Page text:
I have a notebook- with empty pages. I have a pen!
Elated, I dove for the half-sized green notebook. Writing was my passion, my release and my company, but it had been years since I was freely allowed writing material. Out here, for the next 36 hours, I could write anything and everything I needed to lighten the anvil that had nestled atop my heart. Before I could begin to think, my pen began to move.
The sun beat down mercilessly on my unprotected 16 year old face, but I didn’t feel it. Spread eagled, I lay in the dirt beside my notebook, filled to every line and brim with writing. I had begun to doze off with a smile playing across my lips when I felt the sting- a hornet was sinking its stinger into the back of my left thigh.
Swearing, dancing and slapping, I flew from the dirt to the highest ledge in my enclosure. flapping away at my leg. Finally, my hand connected with the insect and my slap sank the stinger deeper into the skin.
Howling, I ripped the hornet from my leg and tried to squeeze out the venom. Looking around, I saw my bag of raw macaroni. After soaking it into a paste, adding sage from surrounding bushes and mashing the misture into a thick mush, I applied it to the sting to soothe the pain. A staff member wasn’t slated to check on me for many more hours.
Time ticked by. I counted the second with the trobs that pulsed through my leg; the swelling extended from the bite to encircle my entire thigh in angry, red swelling. Even I had realized I needed medication as my skin swelled enourmously, turning a deep purple. I stood periodically, feeling the heavy throb grow larger and more painful.
I sat back. Here I was, a newly minted 16 year old girl and I was forgotten by the sounds and buried in miles of pressing silence. I pressed my back flat the the earth and felt the baking dirt warm my dirt entrusted body. I was forgotten whether or not I was in society, but this was much more painless experience of isolation. Nothing chose to abandon me here; there was simply nothing to meet.
I played with a few baby mice, feeding them precious granola from my hand and smiling as one climbed aboard and snuggled my thumb.
I slept deeply through the howls of roaming coyotes and the chorus of insects trampling through the dark.. A few hours and true privacy had afforded me a release every cell in my body had screamed for. With no one to trust, all I could do to get sense out was on paper. I sighed; though it had been the most enormous relief I had experienced in at least a year, I knew from history that keeping the journal could only hurt me.
Waking before the morning staff check-in, I read and reread my notebook, then dropped it at my feet. I closed my eyes, looked up in thanks and before I could change my mind, I scuffed the small notebook off the edge of the cliff. Historically, my journals had been found too many times for me to carry it safely, so I soaked in the relief I could and prayed perhaps a stranger would one day find it and learn about me.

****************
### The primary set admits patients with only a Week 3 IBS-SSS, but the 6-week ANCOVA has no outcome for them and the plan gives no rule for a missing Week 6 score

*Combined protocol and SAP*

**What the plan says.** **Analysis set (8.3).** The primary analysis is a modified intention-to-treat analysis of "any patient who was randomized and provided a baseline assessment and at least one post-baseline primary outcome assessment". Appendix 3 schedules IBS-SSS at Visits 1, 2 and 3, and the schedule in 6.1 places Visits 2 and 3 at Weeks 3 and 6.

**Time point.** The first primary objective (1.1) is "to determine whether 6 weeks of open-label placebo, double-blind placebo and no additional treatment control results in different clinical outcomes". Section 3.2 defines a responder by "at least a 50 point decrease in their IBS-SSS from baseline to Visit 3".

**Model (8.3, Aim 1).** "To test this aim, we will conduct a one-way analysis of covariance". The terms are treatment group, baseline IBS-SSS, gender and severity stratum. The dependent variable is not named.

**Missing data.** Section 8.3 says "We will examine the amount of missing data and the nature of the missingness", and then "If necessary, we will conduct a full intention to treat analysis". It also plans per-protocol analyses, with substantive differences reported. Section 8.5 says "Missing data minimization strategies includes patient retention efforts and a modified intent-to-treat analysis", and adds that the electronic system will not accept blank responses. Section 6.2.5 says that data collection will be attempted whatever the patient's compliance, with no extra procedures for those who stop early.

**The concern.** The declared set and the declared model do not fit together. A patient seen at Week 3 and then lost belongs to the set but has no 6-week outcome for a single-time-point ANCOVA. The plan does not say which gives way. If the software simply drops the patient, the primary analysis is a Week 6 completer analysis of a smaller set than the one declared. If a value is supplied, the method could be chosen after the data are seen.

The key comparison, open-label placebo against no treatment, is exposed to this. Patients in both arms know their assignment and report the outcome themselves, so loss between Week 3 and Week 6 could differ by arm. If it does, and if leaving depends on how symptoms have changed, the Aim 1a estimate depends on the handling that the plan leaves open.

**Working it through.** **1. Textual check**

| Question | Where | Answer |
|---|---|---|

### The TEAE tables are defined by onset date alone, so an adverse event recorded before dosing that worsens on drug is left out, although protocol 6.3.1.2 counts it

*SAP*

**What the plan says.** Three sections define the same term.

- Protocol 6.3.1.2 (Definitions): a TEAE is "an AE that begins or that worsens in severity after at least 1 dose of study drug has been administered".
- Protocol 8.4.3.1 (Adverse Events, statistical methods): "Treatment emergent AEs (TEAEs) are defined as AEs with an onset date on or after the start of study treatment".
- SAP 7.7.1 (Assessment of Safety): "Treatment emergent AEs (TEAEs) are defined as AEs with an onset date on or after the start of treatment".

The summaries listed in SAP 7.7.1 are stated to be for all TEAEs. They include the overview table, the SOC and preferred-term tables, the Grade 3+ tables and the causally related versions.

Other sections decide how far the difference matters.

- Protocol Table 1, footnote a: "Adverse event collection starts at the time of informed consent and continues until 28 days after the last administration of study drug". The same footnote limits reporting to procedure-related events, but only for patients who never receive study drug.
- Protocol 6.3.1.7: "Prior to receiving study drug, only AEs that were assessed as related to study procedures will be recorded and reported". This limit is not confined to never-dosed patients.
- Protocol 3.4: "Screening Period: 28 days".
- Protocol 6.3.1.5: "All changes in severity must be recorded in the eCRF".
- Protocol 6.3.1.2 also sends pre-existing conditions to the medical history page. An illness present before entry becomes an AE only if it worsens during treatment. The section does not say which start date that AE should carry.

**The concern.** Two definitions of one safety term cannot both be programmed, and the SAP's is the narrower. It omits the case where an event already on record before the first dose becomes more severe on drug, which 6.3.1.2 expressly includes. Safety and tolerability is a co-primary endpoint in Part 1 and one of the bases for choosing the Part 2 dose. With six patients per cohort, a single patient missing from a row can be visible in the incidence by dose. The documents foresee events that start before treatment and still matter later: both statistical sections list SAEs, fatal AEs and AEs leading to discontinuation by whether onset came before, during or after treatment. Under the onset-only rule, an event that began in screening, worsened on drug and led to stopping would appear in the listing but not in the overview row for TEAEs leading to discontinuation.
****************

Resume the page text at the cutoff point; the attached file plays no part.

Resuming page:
The staff same to get me, announcing time was up and it was time to graduate. I looked one last time over the cliff before leaving the darkest of my secrets to the elements. It was time to leave the notebook and turn to face whatever the future was. I had come to realize happiness could never be hinged on my situation- otherwise I would have none.
“When the trucks arrive, you will see your parents exit the vehicles. You can find any hiding spot you want in these rocks and when the doors open, run down to see them!”
The other filthy teens surrounding me beamed, excited to see their parents. I, on the other hand, was elated from the lunch we had just been fed after being picked up and trucked to a canyon for graduation. We had been served plain bread sandwiches with cold cuts wedged inside and the food we had been forced to eat for months was finally out of sight.
After hiking up into the crags surrounding the narrow canyon, the staff member grinned as he gave his final instruction and we erupted into cheers. I was excited to shower and eat more real bread sanwiches so I cheered along, relieved that while my fellow campers would be hugging on their parents, I would be curled up scoring hours of naps in my bedroll.
In the distance, several green Suburbans rumbled towards us, trailing behind an enormous cloud of dust.
“Everyone! Get behind a rock and don’t make a sound!”
We hunkered down behind the rocks, watching the caravan trek into the mouth of the canyon. I briefly wondered if this was a slice of what a highway ambusher felt right before an attack. Slowly, the train of vehicles ground to a stop.
The car doors popped open slowly and a multicolored group of slightly dazed-looking people emerged. I could hear the sharp intake of breath from the kids around me and rolled my eyes; I couldn’t imagine showing my parents that kind of affection.
“GO! GO! GO!”
At the cue from the staff member, the kids needed no further bidding and charged out from behind the rocks to go greet their parents, whooping and hollering.